Jumanji: Welcome to the Jungle is a twenty-year plus sequel that is way more fun than you would have expected for a twenty-year plus sequel. It’s updated to modern-day by ditching a living board game and instead transporting four Breakfast Club high school stereotypes into the world of an old school adventure video game. The biggest boost is the camaraderie and comic interplay of the four leads (Dwayne Johnson, Kevin Hart, Karen Gillan, Jack Black), each blessed with memorable moments to shine and a satisfying arc. The adults are great at playing as children-in-adult-bodies. The film does a good job of introducing the rules of its world while also explaining the mechanics of video games (cut scenes, life meters, re-entering the game), at the same time holding your hand through it all. The satire of video games is often amusing like the strengths/weaknesses discussion, and there’s a very good reason why Gillan is dressed in a skimpy outfit, which even the movie calls out. It’s a simple story told without subtlety but this movie is packed with payoffs and spreads them evenly throughout. The actors are truly delightful and this should be a breakout role for Gillan. She is very adept at being silly with physical comedy and has a wonderful bit where she tries to seduce some guards after some flirting coaching from Jack Black. Thankfully, Black being a self-obsessed teen girl on the inside doesn’t veer into transphobic/homophobic mockery. The awkwardness of the body swap scenario is never forgotten, which lends itself to consistent comedy and heart. There are a lot of great little moments and enjoyable set pieces. Jumanji is a tremendously fun movie that won’t insult fans of the original. If you’re looking for an unexpected amount of entertainment this holiday season, check out the Jumanji sequel and one of the year’s best comic teams.
Nate’s Grade: B+
Relationships are serious business. In most Judd Apatow productions, they’re funny business. With The Five-Year Engagement, there’s romance to be found in surprising places, but the omnipresent feeling is one of dread. All those advertisements highlighting the comedy will start to melt away, and what you are left with is a funny, if bittersweet, anti-romantic comedy, more uncomfortable with hard-hitting truths than congenial laughs. My theater even had a few walkouts.
Tom (Jason Segel) and Violet (Emily Blunt) are happily in love. He’s a sous chef in a trendy San Francisco restaurant and she’s eager to gain a graduate fellowship at UC-Berkley in psychology. She doesn’t get accepted to Berkley, but the University of Michigan offers her a spot. Tom and Violet agree to put their wedding on hold and move to Michigan so that she can take advantage of an amazing opportunity. Michigan is not to Tom’s liking, especially since he can’t find a fulfilling job and settles with making sandwiches at a campus sub shop. It’s all just temporary, he keeps reminding himself. Then Violet’s two years gets extended, and Michigan isn’t just a temporary pit stop, it’s possibly home. Tom’s disappointment spirals, and he and Violet begin to drift apart, he resenting her for giving up his own dream to support hers. She begins getting emotionally attached to her Psychology professor, Dr. Childs (Rhys Ifans), in ways that straddle the mentor-student boundaries. Meanwhile, Violet’s sister, Suzie (Alison Brie), gets pregnant after a one-night stand with Alex (Chris Pratt), Tom’s best man and coworker, at the couple’s engagement party. They get married, have kids, and Tom and Violet are still stalling. This is the story of two people who deserve their happily ever after except life keeps putting obstacles in their path to the altar.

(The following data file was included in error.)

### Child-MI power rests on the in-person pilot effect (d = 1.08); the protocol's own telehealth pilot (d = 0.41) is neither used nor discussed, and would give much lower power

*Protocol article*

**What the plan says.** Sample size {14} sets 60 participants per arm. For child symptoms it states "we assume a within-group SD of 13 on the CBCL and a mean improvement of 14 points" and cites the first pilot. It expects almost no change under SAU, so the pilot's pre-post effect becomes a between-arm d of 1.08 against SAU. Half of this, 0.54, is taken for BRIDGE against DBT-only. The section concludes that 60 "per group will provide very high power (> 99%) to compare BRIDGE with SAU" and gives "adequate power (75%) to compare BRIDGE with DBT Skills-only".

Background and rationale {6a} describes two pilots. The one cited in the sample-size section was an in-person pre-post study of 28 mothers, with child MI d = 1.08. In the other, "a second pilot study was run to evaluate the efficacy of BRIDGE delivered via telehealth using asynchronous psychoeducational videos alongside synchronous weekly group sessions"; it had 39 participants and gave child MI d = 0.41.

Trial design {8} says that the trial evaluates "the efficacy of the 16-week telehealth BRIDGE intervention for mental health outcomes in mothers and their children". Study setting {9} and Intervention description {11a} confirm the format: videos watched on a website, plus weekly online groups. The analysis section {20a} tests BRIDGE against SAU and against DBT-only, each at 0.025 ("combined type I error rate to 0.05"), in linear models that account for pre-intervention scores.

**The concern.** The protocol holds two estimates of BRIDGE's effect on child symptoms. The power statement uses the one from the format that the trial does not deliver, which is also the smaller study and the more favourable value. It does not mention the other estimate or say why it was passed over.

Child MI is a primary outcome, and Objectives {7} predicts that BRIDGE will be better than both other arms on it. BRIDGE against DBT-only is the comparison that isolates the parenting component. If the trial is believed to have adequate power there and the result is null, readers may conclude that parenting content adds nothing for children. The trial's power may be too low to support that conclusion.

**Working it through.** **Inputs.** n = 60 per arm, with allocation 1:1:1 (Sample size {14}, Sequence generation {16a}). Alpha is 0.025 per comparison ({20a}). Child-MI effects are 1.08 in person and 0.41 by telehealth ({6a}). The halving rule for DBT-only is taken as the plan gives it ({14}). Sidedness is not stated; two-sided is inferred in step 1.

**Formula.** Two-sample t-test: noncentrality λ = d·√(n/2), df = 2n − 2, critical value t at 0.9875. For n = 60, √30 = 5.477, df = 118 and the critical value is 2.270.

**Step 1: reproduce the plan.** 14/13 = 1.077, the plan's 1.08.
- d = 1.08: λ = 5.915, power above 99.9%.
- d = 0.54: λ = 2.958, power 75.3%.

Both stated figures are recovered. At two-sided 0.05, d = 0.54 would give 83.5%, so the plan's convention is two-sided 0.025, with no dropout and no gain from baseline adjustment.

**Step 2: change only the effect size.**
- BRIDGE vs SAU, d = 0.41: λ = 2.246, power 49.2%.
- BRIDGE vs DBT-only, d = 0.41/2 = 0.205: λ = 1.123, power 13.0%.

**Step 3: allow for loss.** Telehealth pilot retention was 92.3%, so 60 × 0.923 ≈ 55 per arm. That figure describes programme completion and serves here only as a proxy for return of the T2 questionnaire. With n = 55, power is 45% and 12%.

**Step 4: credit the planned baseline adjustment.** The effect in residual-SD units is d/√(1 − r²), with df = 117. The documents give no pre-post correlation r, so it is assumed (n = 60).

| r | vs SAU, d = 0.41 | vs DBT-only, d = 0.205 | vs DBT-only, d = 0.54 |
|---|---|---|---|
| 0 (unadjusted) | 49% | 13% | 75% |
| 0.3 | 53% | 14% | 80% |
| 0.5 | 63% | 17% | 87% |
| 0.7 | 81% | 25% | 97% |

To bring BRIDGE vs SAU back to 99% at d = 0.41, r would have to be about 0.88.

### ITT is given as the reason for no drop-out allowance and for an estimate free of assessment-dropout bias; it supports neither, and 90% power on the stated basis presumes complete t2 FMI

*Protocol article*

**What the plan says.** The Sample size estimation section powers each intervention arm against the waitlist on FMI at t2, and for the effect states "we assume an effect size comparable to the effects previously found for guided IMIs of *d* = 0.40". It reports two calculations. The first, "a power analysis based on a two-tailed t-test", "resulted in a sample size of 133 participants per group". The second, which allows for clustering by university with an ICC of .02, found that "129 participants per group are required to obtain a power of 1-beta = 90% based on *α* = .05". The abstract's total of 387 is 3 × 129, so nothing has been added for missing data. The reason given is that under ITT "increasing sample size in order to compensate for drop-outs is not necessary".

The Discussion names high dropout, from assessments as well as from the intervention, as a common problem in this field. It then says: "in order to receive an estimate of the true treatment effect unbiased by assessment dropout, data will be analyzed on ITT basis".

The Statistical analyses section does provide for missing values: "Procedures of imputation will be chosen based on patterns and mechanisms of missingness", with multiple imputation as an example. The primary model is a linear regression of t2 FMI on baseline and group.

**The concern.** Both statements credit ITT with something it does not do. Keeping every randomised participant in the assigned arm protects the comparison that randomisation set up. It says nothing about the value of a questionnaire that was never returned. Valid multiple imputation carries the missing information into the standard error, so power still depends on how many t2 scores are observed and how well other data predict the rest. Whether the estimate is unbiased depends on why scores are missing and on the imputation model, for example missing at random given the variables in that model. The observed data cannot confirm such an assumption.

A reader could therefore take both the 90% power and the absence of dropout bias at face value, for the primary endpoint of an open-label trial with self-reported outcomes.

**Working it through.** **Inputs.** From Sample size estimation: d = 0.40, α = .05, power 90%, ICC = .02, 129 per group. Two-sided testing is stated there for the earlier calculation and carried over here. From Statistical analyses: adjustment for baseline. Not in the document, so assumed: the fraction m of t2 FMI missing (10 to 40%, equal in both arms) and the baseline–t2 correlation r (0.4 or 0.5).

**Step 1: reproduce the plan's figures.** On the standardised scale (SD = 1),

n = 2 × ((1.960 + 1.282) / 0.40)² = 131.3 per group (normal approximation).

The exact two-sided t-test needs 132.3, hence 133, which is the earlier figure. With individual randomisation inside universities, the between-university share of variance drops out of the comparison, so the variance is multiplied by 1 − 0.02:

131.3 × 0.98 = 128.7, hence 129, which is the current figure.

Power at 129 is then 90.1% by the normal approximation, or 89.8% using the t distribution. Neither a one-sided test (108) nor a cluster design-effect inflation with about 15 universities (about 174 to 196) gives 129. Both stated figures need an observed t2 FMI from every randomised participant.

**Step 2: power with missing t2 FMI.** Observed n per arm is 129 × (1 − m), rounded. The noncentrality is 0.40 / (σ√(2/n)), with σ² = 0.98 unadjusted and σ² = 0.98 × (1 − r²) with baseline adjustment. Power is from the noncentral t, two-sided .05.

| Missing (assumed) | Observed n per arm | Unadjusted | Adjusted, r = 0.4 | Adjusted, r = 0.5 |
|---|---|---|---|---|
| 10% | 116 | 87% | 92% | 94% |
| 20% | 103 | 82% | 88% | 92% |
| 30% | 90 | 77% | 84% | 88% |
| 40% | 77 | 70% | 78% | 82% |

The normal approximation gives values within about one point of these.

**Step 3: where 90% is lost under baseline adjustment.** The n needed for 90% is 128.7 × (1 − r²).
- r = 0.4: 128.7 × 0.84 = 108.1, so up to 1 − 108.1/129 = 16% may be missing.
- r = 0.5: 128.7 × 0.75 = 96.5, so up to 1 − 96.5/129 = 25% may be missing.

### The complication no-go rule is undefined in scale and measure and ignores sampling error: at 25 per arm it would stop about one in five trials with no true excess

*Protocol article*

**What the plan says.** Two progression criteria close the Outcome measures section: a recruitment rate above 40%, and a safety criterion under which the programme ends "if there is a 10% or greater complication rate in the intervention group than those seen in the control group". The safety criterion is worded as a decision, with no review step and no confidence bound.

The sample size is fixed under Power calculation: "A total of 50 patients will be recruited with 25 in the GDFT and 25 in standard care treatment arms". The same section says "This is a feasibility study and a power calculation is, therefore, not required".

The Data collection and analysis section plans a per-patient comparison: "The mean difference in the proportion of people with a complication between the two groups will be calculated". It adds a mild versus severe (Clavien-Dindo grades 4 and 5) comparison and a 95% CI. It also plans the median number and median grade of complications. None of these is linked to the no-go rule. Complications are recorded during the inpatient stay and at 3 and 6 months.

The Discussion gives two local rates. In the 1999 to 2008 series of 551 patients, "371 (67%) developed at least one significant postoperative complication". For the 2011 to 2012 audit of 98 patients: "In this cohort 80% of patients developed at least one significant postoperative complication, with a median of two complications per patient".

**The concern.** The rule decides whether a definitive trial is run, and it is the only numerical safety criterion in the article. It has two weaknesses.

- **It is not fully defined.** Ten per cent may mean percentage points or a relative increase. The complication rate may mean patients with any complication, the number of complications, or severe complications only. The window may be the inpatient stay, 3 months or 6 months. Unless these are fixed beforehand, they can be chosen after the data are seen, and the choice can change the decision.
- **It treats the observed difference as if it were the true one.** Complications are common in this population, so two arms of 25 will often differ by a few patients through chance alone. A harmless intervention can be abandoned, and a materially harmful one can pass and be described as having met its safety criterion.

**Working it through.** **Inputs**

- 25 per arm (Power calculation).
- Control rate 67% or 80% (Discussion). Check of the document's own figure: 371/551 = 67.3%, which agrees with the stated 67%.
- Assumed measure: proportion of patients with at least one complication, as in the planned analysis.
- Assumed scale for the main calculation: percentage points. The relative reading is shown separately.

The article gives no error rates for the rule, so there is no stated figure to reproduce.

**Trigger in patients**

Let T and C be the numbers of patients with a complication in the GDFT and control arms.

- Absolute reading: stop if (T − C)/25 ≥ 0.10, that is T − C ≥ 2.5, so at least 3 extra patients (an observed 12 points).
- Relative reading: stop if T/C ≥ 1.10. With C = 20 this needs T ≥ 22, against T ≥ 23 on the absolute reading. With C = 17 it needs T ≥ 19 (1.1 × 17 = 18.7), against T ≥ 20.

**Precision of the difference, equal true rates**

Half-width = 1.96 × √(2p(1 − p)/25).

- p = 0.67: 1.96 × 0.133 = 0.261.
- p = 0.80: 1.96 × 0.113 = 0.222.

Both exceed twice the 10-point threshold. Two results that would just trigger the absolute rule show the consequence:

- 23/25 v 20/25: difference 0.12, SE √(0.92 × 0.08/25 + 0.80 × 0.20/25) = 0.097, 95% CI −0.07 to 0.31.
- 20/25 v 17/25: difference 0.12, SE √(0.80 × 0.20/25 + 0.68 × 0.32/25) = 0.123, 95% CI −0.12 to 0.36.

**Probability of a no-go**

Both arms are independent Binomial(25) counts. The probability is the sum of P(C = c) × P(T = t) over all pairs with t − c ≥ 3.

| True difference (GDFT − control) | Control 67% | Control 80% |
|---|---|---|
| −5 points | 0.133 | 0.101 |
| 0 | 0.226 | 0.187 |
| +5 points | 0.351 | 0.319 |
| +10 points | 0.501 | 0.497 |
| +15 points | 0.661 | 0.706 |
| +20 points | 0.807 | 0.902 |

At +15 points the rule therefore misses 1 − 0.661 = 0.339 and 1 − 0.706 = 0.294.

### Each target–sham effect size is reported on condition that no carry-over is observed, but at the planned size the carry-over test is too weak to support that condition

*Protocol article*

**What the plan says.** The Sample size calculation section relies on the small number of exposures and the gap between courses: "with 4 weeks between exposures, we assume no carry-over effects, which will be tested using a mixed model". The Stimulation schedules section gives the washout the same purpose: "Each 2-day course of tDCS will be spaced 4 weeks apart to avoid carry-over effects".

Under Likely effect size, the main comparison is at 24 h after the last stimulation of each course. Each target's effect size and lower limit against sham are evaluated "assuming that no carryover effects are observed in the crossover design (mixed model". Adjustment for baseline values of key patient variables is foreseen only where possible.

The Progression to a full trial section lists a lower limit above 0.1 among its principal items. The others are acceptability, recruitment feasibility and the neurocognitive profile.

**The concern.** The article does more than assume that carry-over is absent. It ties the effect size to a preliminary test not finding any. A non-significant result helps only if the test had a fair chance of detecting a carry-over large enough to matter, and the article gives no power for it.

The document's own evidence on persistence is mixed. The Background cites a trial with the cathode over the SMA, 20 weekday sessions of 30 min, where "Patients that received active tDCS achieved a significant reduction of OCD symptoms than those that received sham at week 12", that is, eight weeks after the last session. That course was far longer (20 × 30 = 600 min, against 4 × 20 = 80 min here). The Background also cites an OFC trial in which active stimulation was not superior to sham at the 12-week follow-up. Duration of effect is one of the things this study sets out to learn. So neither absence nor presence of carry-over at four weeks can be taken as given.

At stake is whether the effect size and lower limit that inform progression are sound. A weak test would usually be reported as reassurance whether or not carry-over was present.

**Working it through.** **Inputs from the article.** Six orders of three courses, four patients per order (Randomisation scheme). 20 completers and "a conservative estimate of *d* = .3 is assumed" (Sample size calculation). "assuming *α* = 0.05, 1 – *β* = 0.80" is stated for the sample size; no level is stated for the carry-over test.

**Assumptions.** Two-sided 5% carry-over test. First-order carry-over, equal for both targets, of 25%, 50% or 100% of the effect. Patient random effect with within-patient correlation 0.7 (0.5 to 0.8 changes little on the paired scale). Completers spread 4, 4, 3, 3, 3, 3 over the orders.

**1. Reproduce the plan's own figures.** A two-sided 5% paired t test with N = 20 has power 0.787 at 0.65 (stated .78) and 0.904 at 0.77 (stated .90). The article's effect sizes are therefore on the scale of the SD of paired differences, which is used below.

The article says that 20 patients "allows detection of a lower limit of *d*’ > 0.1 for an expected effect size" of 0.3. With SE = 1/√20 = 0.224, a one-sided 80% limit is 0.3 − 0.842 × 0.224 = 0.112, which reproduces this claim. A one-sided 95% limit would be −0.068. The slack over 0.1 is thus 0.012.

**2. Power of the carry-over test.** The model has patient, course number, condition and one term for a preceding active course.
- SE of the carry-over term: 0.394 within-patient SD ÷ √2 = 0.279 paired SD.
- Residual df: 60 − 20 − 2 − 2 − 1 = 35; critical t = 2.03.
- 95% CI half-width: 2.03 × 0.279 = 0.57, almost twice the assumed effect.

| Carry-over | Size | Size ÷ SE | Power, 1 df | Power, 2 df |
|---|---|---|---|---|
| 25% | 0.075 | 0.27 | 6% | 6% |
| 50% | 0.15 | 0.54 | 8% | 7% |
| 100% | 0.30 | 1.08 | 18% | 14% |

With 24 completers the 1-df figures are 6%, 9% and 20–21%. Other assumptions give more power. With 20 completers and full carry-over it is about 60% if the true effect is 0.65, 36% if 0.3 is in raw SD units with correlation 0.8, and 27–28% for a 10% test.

You will be unprepared for how sobering The Five-Year Engagement can be. Some of these arguments between Tom and Violet cut right to the bone with an exacting level of painful authenticity. The level of uncomfortable intimacy can make the movie feel grueling. At the same time, I don’t want to give the impression that it’s some Apatow version of a John Cassavettes flick. There’s still plenty of comedy but the film is much more of a drama than any previous Apatow production. Part of the squirm factor comes in the very nature of the premise. The Five-Year Engagement picks up where most rom-coms end, with our happy couple together at last. We know these two are meant for one another; however, the majority of the screenplay involves watching two likeable, funny, loving people drift emotionally apart. Eventually they get back together in the end in a mad rush to staunch the gloom prevailing over the movie. It’s a hard act to watch people drift apart, losing the connections that once bound them together, and witnessing the glow of romance fade into complacency and resentment. Again, this is all handled in ways that find humor in uncomfortable places (like Tom, hopped up on painkillers, apologizing for smiling during sad news), but it can still be uncomfortable, and I don’t know if the ending, while happy, will justify the journey for many audience members.